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Co-op Board’s Authority to Amend Bylaws?

Co-op Board’s Authority to Amend Bylaws?

 

BBCA: Our co-op’s bylaws provide that they can be amended by a two-thirds share vote or two-thirds vote of the board. The provision expressly prevents the board from amending the provision concerning board compensation.

Are there any implicit limitations on the board’s ability to amend the bylaws? Can the board amend the bylaws to establish fines for violating the house rules? Can the board amend the provision in the bylaws which states that the form of proprietary lease can be amended [by a vote of] three-fourths of shares? Can the board amend the bylaws to give itself the right to amend the proprietary lease?

 

 

 

Ned in Toronto, Canada: You just said that they can be amended by a two-thirds share vote or two-thirds vote of the board (excluding board compensation) so it appears they can be unless there are other bylaws, such as board compensation that you mention, to prevent the board from amending without a share vote.

If your bylaws allow for the board to amend bylaws, then they have the authority to do so including establishing fines for violating house rules.

There is nothing wrong with them amending the proprietary lease if it is in the best interest of the co-op.

 

 

 

Carl Tait: Somewhat surprisingly, our attorney told us that the board cannot vote to impose monetary fines, whether by altering the bylaws or otherwise. Such a fine would be considered a material term of the proprietary lease, and most leases can only be modified by a supermajority vote of shareholders (two-thirds of shares, in most cases).

Your proprietary lease may be atypical, but it would be very unusual for the board to have the power to amend the lease in any way. And they certainly can’t vote to give themselves a power they don’t have! The bylaws, however, can typically be amended by the board alone, but not if the changes exceed the scope of the board’s authority.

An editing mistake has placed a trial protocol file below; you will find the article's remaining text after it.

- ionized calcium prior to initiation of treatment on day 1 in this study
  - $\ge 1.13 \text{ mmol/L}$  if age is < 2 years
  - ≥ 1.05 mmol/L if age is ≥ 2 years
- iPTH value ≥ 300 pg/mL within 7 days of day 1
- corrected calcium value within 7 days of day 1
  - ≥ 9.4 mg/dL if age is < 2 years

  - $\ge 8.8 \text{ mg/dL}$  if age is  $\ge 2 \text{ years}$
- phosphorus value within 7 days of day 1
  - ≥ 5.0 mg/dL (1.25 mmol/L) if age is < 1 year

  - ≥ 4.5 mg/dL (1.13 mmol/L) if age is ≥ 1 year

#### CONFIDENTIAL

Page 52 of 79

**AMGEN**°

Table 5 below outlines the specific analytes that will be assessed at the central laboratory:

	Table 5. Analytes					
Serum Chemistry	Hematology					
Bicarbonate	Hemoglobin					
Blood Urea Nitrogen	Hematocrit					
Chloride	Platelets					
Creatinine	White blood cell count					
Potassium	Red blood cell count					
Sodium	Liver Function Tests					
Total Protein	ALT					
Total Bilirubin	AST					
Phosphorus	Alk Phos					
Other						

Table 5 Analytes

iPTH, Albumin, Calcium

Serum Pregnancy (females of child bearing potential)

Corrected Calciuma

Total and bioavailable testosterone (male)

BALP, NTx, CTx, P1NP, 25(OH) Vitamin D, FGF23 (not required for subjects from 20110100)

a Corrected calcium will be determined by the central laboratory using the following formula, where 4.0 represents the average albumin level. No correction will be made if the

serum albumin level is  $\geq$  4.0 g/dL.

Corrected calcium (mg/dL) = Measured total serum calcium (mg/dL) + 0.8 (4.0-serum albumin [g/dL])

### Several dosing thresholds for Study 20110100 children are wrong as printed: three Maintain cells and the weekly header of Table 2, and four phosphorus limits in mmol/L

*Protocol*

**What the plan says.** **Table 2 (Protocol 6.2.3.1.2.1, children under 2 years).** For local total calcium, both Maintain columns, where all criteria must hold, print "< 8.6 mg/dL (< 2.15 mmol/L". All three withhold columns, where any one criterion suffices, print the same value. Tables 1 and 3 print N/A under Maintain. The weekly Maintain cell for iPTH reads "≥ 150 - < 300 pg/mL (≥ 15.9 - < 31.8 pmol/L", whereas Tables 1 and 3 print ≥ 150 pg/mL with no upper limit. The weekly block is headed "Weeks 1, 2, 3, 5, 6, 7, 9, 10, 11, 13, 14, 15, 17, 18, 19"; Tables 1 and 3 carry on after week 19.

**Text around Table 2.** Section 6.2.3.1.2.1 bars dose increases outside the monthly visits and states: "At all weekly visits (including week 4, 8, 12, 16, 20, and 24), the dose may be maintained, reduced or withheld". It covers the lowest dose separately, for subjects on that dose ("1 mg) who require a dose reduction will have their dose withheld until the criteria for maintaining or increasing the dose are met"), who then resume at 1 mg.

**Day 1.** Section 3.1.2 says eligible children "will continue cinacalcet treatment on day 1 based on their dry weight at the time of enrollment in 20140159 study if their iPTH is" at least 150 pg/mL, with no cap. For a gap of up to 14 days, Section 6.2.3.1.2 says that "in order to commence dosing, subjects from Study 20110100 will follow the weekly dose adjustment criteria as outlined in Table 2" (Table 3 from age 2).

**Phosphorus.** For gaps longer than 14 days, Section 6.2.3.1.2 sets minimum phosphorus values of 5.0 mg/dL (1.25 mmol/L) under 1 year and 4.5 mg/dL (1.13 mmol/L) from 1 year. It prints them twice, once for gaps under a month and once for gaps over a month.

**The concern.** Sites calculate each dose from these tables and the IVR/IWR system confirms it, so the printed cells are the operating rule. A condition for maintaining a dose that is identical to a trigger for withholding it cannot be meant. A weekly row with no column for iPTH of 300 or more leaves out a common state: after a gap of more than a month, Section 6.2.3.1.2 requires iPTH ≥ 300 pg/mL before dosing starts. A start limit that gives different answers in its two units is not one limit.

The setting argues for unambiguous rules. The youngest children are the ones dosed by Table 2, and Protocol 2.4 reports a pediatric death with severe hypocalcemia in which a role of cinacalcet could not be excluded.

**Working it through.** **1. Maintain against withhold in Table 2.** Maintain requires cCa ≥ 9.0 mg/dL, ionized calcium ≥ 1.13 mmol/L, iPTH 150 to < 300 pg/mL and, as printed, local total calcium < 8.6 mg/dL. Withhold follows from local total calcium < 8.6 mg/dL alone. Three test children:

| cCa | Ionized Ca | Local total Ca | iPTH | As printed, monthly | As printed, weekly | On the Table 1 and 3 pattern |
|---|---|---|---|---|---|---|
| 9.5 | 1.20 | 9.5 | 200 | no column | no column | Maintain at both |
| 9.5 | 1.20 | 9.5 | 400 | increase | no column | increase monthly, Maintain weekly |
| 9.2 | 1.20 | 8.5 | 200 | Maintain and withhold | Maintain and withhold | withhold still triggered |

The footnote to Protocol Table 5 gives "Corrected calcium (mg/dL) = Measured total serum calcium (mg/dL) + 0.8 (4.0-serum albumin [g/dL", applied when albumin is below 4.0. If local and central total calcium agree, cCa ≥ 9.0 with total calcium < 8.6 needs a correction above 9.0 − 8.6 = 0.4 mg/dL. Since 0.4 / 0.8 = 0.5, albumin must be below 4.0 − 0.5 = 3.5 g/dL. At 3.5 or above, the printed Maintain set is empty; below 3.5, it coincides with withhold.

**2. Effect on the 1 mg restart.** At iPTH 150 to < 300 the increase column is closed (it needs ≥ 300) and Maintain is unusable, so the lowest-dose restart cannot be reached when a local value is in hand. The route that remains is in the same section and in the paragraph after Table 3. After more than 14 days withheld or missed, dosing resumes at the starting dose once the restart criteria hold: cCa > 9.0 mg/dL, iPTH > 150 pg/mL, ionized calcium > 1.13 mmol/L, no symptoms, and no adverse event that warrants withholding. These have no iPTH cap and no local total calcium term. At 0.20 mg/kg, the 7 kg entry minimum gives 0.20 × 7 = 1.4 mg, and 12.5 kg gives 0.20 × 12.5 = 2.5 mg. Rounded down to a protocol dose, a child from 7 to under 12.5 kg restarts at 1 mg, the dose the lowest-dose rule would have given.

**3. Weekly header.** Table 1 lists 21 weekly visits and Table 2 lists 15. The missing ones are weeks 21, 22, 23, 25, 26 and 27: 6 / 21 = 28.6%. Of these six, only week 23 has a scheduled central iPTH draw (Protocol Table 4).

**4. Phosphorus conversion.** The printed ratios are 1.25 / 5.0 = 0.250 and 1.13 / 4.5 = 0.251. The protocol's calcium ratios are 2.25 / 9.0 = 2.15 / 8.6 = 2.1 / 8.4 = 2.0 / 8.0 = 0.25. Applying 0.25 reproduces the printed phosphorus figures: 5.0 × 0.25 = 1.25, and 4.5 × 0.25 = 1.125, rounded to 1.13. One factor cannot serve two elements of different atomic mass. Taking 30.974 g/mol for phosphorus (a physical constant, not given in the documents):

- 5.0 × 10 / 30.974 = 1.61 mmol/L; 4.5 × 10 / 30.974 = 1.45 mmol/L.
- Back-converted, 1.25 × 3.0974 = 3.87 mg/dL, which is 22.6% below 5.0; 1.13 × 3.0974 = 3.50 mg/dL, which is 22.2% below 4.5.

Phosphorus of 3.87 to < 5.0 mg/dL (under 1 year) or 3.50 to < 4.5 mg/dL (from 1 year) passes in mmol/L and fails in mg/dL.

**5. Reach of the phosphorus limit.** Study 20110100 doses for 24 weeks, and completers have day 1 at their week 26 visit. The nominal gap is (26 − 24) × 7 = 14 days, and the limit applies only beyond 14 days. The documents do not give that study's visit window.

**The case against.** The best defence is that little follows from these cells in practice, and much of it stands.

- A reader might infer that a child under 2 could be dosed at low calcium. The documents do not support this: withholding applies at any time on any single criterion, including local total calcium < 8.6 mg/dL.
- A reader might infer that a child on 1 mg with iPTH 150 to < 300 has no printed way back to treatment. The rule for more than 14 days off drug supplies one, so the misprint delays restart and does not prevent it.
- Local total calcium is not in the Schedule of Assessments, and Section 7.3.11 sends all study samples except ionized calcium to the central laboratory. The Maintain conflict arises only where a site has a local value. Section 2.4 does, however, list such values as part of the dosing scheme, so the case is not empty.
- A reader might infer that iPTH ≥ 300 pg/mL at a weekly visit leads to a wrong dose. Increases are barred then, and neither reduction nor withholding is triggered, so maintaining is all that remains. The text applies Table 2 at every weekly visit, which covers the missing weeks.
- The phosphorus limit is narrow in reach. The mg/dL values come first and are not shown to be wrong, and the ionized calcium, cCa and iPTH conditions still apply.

CondoGuy1: Your lawyer is right and wrong.

It is time consuming to do a two-thirds vote, and then to update your bylaws requires legal fees and a trip to Albany. Meanwhile, 90 percent of time it is not necessary. Your lawyer is splitting hairs. You can set up “house rules” – the question of whether legally you can enforce them is a different matter.

 

 

 

Carl Tait: CondoGuy1, a board might get away with instituting a fine that can’t be legally enforced. But it looks really bad if the board gets caught exceeding their authority, especially if they knew they had no right to impose those fines.

There have been numerous cases where boards passed seemingly reasonable fines in good faith, and had to back down when they were challenged. This doesn’t instill confidence in the board, and undermines shareholders’ perceptions of the fairness and competence of the board.

I agree that token fines for objectively clear misdeeds aren’t going to raise many hackles in practice. The problem is imposing larger fines, or enacting fines for more problematic areas such as violations of house rules.

 

 

 

BBCA: I’m familiar with the North Broadway Estates decision holding that a board may not amend house rules to create fines. But have other courts reached the same decision? Did this rule survive [the] Levandusky [ruling]?

Also – in my case, the board would not be using its authority to amend the house rules, but the authority to amend the bylaws. It’s one thing to say that a board’s authorization to amend house rules is not sufficient to allow the board to impose fines. But the bylaws are core governing documents. If the board is given the authority to amend it, why can’t it exercise that authority under the Business Judgment Rule to impose reasonable fines?

 

 

 

Carl Tait: No, [the] Levandusky [ruling] doesn’t give the board the authority to impose fines. One of the prongs of Levandusky is that the Business Judgment Rule only protects the board’s actions if they are acting within the scope of their authority.

The bylaws are a core governing document, but they don’t trump the lease. A board can’t change any material term of the proprietary lease. That can only be done by shareholder vote, in most cases.

 

 

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Some of the responses have been edited for clarity. Opinions expressed in Board Talk do not reflect the opinions of Habitat.

 

 

Want to participate? http://www.habitatmag.com/Board-Talk

Some of the responses have been edited for clarity. Opinions expressed in Board Talk do not reflect the opinions of Habitat.

 

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